ICE Futures Canada canola contracts saw some choppy activity during the week ended May 13, finishing with declines for the most part as speculative profit-taking and ideas that seeding conditions were improving in parts of the Canadian Prairies weighed on values.
Those planting conditions are expected to be a key factor to watch in the canola market over the next few weeks. While it was still cold and rainy in Manitoba on Friday (May 13), the forecasts are looking warmer and drier heading into the second half of May and, aside from the flooded-out areas, the intentions for a large canola crop are still there. Aside from the weather, action in the outside commodity and financial markets could spill over to provide some nearby direction in canola as well.
Barley futures were untraded and unchanged once again, although cash bids saw some firmness.
In the U.S., the release of relatively bearish supply/demand data for soybeans and corn, predicting larger-than-expected ending stocks, sent prices sharply lower at one point, before the uncertainty over new-crop production came back to the forefront to provide support. Soybeans ended the week with small advances, while corn was slightly lower. Corn likely has the most room to the upside, as planting delays continue to lead to talk that some acres will shift out of the crop and into soybeans. Any upside in soybeans should also be tempered by the large South American crop currently being harvested.
Wheat futures also bounced around, but were down overall with some speculative profit-taking and spillover from outside markets weighing on prices.
A new area of concern for global wheat production seems to materialize every day: drought in the southern U.S. Plains, delayed seeding in Western Canada, more dryness in Europe. Those concerns obviously have the potential to drive international wheat prices higher, as was the case last summer when drought and poor crops in Russia and other former Soviet Union countries sent the wheat market climbing higher.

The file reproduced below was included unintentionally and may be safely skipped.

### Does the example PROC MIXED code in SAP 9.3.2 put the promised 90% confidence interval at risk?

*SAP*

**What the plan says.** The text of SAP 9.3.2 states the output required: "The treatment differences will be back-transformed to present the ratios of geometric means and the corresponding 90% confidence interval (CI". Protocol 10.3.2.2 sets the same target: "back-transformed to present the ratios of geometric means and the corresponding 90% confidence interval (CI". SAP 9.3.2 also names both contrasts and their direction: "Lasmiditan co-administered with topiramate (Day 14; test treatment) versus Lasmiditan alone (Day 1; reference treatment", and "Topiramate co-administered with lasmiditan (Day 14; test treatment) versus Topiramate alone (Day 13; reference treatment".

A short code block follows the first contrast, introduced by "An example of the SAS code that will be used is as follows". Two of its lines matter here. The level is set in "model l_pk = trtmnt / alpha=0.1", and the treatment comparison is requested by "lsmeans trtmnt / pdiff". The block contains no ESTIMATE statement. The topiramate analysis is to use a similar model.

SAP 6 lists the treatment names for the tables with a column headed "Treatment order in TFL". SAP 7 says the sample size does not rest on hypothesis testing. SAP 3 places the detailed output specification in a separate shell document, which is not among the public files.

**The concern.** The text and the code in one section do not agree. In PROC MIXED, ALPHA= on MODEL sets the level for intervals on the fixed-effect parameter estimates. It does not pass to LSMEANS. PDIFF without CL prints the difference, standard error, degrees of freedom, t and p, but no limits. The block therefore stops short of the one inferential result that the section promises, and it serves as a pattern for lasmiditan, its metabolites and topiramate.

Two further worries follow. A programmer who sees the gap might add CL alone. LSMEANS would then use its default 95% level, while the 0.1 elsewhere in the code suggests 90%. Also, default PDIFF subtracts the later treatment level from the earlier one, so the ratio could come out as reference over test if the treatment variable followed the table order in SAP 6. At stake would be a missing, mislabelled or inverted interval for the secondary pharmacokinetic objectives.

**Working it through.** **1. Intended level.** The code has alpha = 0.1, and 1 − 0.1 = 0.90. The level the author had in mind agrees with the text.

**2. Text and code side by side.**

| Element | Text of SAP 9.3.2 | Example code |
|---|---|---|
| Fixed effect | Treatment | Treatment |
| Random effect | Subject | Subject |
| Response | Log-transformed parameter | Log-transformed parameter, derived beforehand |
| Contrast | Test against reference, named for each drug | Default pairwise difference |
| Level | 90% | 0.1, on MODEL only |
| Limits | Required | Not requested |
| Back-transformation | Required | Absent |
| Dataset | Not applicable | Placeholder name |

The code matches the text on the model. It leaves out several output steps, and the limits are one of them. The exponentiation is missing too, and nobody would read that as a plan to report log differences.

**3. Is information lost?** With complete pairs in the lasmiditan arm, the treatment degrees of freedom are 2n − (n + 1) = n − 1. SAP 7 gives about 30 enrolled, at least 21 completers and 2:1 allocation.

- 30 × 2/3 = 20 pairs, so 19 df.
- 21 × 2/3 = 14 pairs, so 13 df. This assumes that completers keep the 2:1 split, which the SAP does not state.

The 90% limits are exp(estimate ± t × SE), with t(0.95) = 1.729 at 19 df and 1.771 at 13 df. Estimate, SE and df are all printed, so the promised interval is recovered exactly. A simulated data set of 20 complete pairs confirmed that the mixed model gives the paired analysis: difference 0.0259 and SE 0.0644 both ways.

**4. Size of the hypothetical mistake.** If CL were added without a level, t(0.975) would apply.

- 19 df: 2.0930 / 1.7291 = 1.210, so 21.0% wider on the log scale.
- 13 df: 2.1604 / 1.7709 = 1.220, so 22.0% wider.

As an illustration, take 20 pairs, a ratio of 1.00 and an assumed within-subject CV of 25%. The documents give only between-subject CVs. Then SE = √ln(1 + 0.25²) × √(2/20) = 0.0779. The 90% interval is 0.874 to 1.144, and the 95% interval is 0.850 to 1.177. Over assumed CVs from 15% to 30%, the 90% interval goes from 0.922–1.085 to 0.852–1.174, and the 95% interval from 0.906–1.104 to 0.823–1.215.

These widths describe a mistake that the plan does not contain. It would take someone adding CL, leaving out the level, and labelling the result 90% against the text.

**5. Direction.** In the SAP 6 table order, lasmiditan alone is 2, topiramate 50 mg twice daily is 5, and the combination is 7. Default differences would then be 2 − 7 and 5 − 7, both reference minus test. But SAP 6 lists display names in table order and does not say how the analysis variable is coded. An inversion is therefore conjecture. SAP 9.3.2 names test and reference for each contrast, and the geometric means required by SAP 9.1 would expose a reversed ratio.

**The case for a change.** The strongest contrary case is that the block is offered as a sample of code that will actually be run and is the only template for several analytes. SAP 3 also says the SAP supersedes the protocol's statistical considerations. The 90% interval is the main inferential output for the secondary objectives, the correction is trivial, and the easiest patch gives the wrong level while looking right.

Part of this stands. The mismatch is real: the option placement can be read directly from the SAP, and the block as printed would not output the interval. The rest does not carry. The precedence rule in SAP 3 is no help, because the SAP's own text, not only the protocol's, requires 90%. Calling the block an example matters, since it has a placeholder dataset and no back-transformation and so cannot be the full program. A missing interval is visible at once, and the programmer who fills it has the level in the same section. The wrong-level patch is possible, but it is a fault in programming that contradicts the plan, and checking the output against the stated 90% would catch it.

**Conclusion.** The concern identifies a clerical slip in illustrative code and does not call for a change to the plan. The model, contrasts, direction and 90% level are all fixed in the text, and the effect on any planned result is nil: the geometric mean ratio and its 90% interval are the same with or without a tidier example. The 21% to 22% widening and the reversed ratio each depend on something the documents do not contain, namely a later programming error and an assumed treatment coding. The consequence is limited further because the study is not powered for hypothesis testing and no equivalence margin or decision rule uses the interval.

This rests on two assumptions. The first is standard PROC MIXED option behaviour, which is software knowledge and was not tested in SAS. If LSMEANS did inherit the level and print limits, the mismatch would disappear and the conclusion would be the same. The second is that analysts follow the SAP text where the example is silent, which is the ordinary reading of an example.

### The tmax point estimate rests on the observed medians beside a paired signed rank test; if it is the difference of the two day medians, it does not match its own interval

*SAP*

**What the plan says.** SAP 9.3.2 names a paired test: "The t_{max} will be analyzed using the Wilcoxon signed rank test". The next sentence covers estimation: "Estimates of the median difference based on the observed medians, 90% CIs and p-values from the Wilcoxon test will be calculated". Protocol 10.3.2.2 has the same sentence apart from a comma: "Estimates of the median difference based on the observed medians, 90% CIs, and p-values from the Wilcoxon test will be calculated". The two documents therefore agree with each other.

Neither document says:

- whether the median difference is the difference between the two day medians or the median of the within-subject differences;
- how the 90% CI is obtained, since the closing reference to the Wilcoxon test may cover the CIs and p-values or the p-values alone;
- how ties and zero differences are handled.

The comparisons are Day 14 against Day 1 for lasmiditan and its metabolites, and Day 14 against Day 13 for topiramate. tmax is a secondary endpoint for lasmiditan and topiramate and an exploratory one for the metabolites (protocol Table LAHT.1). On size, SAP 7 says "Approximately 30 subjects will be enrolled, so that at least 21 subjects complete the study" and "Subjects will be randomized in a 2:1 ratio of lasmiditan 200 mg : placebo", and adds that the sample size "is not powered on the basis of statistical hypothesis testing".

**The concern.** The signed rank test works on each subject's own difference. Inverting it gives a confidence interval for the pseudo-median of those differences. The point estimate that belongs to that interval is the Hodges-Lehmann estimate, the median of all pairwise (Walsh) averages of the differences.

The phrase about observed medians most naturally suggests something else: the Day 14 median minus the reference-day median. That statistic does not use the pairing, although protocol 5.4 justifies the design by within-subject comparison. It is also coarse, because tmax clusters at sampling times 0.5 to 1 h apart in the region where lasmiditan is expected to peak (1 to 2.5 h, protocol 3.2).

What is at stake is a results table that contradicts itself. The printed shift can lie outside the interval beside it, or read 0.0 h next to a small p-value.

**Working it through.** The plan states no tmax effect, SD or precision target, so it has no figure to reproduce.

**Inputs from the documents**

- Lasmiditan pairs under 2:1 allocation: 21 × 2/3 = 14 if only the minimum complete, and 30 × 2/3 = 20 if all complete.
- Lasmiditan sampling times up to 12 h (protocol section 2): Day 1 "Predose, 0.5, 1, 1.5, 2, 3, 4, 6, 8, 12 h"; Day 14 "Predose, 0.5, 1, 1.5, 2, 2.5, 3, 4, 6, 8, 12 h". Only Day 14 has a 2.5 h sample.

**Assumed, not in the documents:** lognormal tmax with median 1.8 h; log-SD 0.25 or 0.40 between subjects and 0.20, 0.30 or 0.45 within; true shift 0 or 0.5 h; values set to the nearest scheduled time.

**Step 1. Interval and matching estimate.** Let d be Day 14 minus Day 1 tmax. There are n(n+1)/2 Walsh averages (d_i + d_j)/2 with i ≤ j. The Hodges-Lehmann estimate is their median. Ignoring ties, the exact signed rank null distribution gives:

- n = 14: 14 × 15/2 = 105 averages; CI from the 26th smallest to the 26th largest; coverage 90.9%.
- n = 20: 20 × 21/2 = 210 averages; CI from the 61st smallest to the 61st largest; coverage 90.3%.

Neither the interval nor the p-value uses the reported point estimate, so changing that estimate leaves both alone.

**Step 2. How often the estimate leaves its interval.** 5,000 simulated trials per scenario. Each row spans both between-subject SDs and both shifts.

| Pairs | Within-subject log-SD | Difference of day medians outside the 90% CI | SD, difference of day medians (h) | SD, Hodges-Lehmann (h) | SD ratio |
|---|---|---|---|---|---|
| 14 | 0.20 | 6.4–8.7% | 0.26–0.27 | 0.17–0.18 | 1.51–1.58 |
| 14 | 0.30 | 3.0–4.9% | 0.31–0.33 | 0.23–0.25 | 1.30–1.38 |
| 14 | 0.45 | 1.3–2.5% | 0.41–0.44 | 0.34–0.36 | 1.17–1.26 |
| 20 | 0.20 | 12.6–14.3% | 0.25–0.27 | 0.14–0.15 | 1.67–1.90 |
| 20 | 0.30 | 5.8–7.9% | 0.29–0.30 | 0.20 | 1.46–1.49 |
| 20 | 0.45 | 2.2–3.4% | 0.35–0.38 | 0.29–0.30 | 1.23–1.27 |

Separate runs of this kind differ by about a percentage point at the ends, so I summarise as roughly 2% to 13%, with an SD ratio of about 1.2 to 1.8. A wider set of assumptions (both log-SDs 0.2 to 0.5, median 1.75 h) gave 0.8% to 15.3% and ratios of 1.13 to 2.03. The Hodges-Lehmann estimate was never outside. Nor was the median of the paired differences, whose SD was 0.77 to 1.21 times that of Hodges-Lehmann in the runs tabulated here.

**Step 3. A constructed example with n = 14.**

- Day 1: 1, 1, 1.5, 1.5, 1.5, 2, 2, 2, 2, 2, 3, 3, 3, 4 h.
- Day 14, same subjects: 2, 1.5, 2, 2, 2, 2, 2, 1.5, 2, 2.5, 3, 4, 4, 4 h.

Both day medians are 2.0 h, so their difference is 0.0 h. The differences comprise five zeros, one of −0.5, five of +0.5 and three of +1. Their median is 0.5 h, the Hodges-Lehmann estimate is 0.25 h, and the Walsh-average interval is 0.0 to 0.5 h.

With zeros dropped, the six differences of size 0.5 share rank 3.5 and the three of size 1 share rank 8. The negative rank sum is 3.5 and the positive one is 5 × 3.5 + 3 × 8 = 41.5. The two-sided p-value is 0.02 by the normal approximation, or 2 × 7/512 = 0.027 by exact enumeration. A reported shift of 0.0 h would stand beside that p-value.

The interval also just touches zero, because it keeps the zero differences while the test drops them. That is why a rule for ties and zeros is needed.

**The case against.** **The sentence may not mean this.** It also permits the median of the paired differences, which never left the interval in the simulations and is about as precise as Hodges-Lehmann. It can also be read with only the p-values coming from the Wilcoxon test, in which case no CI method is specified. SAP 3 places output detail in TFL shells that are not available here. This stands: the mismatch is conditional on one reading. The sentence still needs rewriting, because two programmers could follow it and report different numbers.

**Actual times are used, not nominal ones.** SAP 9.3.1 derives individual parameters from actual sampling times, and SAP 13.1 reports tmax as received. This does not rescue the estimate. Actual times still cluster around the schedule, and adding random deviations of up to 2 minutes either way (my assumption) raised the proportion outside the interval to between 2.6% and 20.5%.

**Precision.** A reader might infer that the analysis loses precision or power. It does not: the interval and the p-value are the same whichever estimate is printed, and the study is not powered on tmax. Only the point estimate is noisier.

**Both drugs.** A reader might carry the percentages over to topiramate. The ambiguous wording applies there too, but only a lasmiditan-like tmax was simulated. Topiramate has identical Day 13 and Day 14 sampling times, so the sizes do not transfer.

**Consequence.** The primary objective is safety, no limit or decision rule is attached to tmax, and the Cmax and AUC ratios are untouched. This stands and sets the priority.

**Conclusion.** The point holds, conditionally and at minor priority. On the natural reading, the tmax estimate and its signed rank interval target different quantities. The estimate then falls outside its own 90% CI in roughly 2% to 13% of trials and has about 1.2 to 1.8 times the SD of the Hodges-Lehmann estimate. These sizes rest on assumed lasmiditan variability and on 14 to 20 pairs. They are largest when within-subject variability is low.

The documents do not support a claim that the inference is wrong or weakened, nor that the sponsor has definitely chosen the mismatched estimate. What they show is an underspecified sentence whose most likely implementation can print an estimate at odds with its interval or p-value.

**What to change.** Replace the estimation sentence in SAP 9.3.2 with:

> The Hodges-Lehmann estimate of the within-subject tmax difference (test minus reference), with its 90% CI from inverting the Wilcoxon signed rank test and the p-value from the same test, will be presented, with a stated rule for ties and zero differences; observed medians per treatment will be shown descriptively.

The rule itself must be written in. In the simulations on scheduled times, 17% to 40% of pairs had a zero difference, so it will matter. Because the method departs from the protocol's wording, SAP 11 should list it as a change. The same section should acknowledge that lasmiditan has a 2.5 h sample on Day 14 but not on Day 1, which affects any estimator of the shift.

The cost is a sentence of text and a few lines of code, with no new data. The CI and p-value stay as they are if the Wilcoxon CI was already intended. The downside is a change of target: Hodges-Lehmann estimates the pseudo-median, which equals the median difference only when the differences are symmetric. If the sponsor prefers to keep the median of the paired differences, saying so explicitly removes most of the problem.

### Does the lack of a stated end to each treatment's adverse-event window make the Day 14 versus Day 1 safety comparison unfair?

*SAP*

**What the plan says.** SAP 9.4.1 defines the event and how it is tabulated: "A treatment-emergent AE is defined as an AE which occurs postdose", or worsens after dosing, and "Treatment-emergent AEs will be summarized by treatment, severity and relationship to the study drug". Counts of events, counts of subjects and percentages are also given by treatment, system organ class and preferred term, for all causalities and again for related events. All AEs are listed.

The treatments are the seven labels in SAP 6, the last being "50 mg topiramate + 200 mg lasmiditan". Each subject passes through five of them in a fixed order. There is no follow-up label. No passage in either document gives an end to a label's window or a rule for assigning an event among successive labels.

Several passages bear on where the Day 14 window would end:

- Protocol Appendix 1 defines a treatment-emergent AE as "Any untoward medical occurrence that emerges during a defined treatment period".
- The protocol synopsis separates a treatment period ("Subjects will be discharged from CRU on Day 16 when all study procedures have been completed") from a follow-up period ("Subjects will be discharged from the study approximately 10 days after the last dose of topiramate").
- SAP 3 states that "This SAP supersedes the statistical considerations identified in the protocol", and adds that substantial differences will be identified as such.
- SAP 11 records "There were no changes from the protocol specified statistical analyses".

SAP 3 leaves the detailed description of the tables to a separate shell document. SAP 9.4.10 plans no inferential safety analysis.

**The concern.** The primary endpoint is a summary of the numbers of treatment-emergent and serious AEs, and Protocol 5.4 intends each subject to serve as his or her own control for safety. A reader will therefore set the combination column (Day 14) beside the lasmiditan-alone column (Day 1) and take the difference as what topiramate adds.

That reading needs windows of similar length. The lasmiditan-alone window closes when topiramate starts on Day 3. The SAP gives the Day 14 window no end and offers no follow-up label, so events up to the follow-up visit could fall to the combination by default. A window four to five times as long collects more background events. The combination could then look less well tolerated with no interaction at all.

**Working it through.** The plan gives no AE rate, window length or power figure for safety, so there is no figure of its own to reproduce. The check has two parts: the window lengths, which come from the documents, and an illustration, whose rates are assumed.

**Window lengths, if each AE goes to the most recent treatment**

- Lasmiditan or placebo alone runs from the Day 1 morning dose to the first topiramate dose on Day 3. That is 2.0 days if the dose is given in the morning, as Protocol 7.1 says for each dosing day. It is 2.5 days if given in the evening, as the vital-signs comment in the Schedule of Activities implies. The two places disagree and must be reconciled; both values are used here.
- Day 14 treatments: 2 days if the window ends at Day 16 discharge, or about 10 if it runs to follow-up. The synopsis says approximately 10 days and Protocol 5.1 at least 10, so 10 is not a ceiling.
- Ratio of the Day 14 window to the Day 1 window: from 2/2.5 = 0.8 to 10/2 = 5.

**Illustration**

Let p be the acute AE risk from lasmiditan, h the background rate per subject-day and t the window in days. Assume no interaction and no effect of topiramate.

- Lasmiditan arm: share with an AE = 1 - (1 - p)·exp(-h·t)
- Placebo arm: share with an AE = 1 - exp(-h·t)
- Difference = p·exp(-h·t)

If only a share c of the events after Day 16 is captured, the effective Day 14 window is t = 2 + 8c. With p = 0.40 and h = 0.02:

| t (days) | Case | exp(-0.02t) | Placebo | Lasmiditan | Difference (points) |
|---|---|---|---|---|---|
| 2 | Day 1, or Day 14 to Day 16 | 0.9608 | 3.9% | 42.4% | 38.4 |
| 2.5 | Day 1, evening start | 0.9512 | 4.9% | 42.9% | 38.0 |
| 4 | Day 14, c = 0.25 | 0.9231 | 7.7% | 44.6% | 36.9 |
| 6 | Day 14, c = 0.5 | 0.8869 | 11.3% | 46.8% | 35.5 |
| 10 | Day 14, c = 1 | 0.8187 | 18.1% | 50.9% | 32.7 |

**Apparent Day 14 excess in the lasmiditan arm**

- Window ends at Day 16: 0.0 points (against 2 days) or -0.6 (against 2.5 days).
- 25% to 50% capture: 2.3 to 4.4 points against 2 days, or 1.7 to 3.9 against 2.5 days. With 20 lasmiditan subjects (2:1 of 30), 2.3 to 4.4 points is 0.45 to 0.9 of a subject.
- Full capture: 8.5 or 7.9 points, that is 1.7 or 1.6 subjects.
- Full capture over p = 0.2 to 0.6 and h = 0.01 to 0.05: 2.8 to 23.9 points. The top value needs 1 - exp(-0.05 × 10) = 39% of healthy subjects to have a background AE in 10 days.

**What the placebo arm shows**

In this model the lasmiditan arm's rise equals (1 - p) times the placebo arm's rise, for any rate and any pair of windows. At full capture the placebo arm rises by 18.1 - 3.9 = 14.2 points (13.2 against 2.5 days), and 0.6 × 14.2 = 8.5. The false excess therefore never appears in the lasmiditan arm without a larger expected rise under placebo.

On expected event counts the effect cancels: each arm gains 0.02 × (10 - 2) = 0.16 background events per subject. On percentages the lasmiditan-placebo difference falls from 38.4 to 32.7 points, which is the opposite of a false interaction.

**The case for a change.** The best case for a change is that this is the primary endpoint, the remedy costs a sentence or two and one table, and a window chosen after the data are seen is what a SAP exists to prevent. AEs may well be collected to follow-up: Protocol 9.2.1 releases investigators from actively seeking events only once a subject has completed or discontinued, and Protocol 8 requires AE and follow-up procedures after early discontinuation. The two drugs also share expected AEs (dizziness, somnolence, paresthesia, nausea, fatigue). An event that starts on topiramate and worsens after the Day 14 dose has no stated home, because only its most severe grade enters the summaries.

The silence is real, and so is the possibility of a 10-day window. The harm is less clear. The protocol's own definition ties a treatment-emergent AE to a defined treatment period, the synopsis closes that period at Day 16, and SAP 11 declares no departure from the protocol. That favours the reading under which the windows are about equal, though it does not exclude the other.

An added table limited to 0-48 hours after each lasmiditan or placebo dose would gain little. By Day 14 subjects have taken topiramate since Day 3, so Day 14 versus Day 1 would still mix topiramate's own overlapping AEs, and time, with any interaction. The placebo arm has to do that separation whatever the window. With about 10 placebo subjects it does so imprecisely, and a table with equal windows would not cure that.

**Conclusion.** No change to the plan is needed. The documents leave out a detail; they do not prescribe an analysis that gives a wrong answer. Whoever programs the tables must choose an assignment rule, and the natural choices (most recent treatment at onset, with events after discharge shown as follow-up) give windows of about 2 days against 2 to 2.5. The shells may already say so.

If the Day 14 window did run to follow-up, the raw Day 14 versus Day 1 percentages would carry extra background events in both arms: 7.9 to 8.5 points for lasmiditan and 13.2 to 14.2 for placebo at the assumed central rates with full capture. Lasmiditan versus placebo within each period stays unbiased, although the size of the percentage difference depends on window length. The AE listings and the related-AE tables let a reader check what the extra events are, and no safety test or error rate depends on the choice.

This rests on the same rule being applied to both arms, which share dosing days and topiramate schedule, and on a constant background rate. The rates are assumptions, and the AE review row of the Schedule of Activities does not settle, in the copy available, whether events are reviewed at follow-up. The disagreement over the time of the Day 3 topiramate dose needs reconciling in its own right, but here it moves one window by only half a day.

However, beyond those headlines, the doom and gloom over potential production problems may not be that bad. Last year’s climb in wheat prices definitely encouraged more wheat plantings, and most of those extra acres are far from being written off.
The U.S. Department of Agriculture released a world wheat production estimate pegging the global crop at 670 million tonnes in 2011-12, up from 648 million in 2010-11. With demand also expected to rise, ending stocks are forecast to edge lower by a million tonnes, to 181 million tonnes. At first glance, that stocks number doesn’t seem all that tight – and it’s not. From a historical perspective, the 10-year average for world wheat ending stocks is closer to 164 million tonnes. That means that there is definitely some breathing room, even if production does not meet early expectations.
High grain prices were cited as one of the catalysts for the revolutions seen in Egypt, Tunisia and other countries over the past year. A well-fed population is more often than not a happy population, or at least a less-likely-to- riot population – and governments know this. Looking at the Egyptian example, the new government is already talking about increasing domestic wheat production and improving storage capacity in order to make the country less reliant on wheat imports. Egypt is normally one of the world’s largest wheat importers, but is now starting to implement plans aimed to eventually make the country self-sufficient in wheat production.
One of the problems in Egypt and elsewhere is not so much a lack of grain, but rather a lack of grain in the right place at the right time and a lack of proper storage. In the case of Egypt, it’s estimated that about 20 per cent of the country’s own wheat production is lost every year due to poor storage and transportation. That’s an issue in many other parts of the world as well, and if the same efforts were made to reduce waste in the system as are made to improve yields and increase acres, tight supplies might not be such a concern in global markets.
The Food and Agriculture Organization of the United Nations also came out with the results of an interesting study over the past week. It showed that about a third of the food produced for human consumption, or 1.3 billion tonnes, is wasted each year. That would be the equivalent to over half of the total world grain production in 2009-10 of 2.3 billion tonnes. The 222 million tonnes of food wasted by rich countries, which would include Canada, compare with the total food production in sub-Saharan Africa of 230 million tonnes.
To simplify it to a basic supply/demand perspective: the wasted food can be seen as indicating that a third of the demand for the grain grown in Western Canada is coming from the dump, or the compost pile, or the dog’s dish. Who knew that not cleaning your plate was one of the factors propping up commodity prices?
Phil Franz-Warkentin and Brent Harder write for Commodity News Service Canada, a Winnipeg company specializing in grain and commodity market reporting.